Eve Express Launches

While the world’s attention has been drawn to the arrival of Duna Express, Express was being wheeled out to the launchpad at the RUD space center for a launch early this morning.   Express climbed through the clouds of Kerbin as Duna Rover 1 began its final system checks to parachute to the surface of Duna, a first for Kerbal-kind.

Eve Express sits atop its launch vehicle on launch pad 29A at the RUD Space Center.
Eve Express sits atop its launch vehicle on launch pad 29A at the RUD Space Center.

Eve Express, much like Duna Express, is a multi-ship mission.  It is actually a slightly improved version of the Duna Express, with modifications to systems learned from the Duna Express mission.  The only major modifications were changes to the communication systems onboard the probes and rover, launch vehicle structural improvements and a solar panel array now onboard the Duna Express bus, which carries the multi-craft mission from High Kerbin Orbit to Eve; a change that will open up more science opportunities” says one RUD scientist.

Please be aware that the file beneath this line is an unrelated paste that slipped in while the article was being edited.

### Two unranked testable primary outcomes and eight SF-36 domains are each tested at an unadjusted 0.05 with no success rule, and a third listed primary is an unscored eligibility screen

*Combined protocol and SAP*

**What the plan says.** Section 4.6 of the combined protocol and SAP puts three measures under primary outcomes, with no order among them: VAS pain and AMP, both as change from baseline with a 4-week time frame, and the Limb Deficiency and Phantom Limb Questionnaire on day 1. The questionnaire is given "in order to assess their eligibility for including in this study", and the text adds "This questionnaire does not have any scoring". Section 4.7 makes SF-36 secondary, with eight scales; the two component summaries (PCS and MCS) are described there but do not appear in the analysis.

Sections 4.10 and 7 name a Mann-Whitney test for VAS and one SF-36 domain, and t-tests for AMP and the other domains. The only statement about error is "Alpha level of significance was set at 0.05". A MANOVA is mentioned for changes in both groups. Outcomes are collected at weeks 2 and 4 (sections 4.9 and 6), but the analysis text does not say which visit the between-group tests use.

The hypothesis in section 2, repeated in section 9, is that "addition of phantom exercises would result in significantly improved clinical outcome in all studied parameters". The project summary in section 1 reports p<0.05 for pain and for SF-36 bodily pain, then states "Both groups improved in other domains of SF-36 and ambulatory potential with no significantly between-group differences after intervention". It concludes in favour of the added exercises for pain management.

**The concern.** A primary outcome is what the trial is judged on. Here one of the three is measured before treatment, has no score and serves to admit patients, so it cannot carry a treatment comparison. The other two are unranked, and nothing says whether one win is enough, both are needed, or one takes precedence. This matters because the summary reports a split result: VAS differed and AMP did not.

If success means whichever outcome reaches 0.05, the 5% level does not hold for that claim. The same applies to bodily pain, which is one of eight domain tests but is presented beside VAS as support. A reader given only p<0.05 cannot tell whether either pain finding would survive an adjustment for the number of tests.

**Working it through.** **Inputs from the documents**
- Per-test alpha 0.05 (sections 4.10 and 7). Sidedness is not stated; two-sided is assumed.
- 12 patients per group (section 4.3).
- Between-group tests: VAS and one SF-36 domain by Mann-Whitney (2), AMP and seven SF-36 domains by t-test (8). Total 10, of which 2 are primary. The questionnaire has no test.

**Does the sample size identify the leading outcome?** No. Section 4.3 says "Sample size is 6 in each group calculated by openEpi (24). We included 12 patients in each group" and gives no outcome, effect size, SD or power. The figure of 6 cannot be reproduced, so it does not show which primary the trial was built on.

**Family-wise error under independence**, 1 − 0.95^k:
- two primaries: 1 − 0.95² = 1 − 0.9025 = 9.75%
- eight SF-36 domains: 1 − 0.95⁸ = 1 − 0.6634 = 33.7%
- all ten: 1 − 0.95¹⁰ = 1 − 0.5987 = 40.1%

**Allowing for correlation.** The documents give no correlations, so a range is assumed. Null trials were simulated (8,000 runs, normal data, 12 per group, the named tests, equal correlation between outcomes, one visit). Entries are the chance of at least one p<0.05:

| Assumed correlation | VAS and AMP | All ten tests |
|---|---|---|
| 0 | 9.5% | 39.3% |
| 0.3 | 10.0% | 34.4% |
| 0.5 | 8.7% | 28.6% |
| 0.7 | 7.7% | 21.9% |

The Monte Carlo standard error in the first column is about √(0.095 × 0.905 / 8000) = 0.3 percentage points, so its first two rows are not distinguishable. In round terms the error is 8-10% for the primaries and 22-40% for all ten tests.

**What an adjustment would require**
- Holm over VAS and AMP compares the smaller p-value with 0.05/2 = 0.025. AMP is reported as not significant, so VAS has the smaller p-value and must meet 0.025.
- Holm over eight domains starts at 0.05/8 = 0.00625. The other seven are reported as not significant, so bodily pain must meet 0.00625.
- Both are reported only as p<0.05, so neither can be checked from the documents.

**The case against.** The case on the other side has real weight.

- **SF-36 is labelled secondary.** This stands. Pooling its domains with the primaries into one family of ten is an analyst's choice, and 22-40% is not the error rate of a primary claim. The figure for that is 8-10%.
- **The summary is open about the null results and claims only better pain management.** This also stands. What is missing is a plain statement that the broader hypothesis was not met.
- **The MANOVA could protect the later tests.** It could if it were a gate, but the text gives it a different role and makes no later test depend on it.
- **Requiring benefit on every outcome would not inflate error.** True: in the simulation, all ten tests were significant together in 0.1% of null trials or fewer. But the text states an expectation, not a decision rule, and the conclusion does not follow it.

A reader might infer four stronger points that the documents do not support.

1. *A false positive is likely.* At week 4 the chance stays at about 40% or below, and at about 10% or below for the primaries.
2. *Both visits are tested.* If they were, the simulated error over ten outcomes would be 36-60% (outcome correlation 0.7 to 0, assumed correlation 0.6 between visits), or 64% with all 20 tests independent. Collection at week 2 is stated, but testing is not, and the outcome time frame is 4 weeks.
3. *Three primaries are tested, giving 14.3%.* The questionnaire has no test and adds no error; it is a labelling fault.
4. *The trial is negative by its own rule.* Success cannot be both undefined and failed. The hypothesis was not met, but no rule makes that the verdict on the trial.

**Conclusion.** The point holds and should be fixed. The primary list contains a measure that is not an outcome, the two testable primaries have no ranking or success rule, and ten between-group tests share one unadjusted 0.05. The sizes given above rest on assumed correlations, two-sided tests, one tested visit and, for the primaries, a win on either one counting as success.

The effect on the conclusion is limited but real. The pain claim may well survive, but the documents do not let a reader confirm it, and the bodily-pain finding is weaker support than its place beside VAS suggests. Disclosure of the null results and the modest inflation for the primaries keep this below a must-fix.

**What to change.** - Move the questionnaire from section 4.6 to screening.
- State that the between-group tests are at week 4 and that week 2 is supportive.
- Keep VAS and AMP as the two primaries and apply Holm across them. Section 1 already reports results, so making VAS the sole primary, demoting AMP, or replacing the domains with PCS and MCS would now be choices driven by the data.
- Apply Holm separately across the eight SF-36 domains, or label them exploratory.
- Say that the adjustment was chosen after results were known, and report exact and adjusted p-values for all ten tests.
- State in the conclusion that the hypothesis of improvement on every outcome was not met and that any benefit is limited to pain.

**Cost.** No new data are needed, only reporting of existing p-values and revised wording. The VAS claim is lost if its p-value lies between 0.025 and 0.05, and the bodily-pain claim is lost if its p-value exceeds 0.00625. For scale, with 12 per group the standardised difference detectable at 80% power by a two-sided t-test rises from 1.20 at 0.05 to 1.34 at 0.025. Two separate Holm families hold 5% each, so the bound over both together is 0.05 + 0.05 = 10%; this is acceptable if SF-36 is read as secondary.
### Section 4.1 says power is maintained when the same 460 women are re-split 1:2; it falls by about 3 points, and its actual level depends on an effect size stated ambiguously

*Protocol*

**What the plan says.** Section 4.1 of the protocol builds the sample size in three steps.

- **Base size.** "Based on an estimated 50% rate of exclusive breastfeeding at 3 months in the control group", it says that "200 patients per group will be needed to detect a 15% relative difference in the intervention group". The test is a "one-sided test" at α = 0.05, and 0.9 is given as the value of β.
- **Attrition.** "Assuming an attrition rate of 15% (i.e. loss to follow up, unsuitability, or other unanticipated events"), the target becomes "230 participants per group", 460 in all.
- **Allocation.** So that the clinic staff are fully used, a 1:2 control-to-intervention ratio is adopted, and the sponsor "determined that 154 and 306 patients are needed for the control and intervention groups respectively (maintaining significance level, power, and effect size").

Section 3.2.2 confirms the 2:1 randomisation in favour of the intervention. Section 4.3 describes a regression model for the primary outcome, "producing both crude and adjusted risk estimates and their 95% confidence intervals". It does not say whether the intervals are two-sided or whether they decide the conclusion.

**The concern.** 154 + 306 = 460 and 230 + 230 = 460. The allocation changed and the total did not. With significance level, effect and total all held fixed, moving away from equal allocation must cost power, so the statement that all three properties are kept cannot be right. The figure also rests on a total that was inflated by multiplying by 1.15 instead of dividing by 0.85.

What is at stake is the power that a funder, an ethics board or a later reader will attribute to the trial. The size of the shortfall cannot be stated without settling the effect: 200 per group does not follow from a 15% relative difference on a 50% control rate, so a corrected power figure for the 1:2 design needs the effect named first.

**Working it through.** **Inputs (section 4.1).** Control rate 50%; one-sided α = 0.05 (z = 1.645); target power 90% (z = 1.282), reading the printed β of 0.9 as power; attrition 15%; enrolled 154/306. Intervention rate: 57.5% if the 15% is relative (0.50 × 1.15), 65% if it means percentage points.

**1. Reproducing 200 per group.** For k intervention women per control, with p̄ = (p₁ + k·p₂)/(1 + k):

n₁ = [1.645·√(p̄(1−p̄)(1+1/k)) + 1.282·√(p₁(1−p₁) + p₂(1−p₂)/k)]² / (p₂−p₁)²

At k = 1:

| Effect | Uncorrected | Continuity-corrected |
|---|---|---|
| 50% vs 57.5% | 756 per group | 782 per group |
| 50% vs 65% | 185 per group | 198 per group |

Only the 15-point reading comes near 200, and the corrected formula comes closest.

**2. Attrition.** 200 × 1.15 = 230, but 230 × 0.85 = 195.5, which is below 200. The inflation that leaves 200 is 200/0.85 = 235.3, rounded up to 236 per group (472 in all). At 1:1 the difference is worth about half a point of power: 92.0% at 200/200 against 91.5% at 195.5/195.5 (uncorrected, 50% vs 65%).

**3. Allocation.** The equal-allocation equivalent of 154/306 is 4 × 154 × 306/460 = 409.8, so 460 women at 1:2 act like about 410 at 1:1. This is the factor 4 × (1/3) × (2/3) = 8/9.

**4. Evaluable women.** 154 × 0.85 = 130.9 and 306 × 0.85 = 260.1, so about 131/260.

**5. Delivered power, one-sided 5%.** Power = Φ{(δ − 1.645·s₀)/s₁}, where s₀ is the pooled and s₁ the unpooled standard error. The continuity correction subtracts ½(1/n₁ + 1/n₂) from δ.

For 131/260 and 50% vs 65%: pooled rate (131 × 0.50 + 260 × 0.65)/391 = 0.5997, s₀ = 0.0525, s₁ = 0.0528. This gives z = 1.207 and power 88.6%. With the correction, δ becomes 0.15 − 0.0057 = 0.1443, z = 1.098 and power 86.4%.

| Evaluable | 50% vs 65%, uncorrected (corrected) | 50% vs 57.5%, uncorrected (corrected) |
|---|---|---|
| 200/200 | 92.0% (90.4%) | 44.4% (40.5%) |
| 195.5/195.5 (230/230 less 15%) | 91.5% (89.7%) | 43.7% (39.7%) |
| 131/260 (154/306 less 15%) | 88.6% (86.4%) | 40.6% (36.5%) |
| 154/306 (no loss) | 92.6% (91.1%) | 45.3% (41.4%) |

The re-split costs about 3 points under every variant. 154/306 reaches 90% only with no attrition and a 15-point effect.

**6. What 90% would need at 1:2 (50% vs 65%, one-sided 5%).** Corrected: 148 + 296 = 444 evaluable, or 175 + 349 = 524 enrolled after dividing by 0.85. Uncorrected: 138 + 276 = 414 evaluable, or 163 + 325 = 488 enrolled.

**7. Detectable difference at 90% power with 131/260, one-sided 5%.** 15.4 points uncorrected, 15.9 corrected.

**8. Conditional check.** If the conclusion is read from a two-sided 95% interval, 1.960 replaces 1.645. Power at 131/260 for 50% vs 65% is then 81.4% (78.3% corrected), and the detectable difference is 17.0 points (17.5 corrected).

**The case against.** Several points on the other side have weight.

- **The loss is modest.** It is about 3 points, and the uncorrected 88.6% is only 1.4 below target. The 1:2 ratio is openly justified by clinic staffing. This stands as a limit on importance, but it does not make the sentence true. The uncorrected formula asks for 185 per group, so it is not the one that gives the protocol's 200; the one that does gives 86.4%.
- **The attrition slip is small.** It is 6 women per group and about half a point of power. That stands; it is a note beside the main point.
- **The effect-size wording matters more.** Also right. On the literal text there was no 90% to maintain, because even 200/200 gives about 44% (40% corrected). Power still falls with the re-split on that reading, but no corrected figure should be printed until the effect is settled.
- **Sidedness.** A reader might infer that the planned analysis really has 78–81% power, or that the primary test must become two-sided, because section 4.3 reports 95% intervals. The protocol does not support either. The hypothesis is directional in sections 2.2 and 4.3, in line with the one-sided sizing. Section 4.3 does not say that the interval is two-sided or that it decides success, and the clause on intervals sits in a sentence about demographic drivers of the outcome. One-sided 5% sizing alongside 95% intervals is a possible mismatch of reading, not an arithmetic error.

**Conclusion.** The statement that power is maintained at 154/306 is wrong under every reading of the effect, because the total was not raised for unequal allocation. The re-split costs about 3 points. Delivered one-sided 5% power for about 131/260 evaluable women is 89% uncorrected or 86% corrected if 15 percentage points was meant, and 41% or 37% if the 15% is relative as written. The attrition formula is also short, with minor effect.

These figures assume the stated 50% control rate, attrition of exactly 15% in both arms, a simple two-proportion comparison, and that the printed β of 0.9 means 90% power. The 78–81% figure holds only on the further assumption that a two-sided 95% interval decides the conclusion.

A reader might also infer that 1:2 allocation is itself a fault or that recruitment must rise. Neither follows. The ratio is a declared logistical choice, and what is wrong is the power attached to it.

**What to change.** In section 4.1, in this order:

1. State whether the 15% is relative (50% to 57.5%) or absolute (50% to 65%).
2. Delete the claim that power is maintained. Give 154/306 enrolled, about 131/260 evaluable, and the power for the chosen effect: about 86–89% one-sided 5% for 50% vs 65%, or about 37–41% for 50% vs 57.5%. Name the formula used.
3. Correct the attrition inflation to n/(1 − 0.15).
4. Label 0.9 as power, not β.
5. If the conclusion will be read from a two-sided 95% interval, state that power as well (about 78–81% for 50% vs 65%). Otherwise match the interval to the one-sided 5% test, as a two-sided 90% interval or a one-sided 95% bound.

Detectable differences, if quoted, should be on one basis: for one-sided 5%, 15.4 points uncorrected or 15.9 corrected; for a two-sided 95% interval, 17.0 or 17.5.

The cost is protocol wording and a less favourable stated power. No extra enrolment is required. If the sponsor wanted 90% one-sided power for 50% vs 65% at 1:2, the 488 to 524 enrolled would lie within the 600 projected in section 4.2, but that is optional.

“As Eve Express Launches, we step forward yet again into the cosmos” says Jebidiah Kerman moments before the launch.  The 156-ton launch vehicle lifted off without a hitch, roaring into the skies and above the clouds.  The first stage of the launch vehicle jettisoned it two exterior tanks and rocket motors as they ran out of fuel – a sight that could be seen from the launchpad with binoculars.  The second stage, the central orange fuel tank, would not be jettisoned until it was several thousand kilometers above Kerbin and it would do so at a point where it will fall back to Kerbin and safely burn up in the atmosphere hours after launch.

Eve Express will then wait in a high orbit around Kerbin for its window of opportunity to make a burn for Eve.  While it is waiting, mission controllers on the ground will be checking and double-checking every system onboard to ensure a safe delivery of the payload spacecrafts that the Eve Express bus is carrying.

Once the burn has been made, it will take Eve Express 42 days to reach Eve, traveling at a speed of 8.5 kilometers per second.  Eve Express has only a single course correction and misson controllers plan to use a technique called aerobraking to slow the craft down once it reaches Eve by dipping it into the atmosphere of Eve to cause drag against Eve’s dense atmosphere and slow it down without using fuel.  This maneuver will allow Eve Express to be captured completed by Eve and enter a stable orbit without escaping Eve’s gravity.

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